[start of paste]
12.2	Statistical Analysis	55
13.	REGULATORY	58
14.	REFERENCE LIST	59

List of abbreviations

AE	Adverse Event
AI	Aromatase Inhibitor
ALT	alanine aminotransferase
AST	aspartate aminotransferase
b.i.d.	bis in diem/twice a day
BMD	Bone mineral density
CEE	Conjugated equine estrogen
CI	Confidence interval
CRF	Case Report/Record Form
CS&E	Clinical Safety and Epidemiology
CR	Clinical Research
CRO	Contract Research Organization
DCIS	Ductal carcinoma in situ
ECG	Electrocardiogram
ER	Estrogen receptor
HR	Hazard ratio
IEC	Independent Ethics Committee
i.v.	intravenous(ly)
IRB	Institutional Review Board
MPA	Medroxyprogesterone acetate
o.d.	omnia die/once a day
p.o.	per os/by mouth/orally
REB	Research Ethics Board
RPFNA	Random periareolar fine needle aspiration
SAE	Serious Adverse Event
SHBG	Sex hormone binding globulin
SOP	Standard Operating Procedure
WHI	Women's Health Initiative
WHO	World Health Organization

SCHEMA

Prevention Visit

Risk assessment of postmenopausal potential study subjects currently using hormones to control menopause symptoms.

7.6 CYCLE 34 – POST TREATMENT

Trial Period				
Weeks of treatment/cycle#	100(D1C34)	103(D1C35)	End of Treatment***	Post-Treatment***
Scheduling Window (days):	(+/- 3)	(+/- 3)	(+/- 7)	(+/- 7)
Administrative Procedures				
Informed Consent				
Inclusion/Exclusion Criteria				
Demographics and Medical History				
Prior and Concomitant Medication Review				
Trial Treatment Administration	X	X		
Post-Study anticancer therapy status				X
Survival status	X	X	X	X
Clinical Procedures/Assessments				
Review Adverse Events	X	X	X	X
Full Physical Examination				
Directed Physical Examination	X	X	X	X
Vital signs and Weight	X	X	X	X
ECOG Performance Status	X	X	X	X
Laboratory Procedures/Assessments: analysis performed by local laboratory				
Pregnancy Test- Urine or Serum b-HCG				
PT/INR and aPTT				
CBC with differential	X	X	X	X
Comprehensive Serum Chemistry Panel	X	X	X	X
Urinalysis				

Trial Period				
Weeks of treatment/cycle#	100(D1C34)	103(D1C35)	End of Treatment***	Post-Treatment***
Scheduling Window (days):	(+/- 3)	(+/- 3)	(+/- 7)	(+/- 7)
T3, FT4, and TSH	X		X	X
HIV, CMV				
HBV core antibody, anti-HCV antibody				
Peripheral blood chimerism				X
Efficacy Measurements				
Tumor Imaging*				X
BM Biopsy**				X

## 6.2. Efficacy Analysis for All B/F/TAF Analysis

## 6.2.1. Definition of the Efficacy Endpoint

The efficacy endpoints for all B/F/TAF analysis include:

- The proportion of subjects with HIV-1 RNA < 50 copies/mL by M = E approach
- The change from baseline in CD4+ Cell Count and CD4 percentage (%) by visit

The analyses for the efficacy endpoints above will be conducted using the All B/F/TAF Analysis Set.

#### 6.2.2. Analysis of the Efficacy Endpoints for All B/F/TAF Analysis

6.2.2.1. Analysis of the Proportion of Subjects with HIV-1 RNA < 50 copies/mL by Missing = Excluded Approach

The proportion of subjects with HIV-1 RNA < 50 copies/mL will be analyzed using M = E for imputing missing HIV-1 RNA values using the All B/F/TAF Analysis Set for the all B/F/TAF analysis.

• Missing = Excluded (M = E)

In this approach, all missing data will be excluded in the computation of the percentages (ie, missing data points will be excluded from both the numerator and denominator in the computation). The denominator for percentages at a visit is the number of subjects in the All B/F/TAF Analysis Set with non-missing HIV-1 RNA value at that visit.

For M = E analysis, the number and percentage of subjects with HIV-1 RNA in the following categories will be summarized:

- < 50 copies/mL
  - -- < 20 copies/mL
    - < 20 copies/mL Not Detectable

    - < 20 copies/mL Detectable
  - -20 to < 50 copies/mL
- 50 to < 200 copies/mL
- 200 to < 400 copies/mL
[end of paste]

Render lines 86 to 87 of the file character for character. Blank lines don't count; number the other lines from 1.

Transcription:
    - < 20 copies/mL Detectable
  - -20 to < 50 copies/mL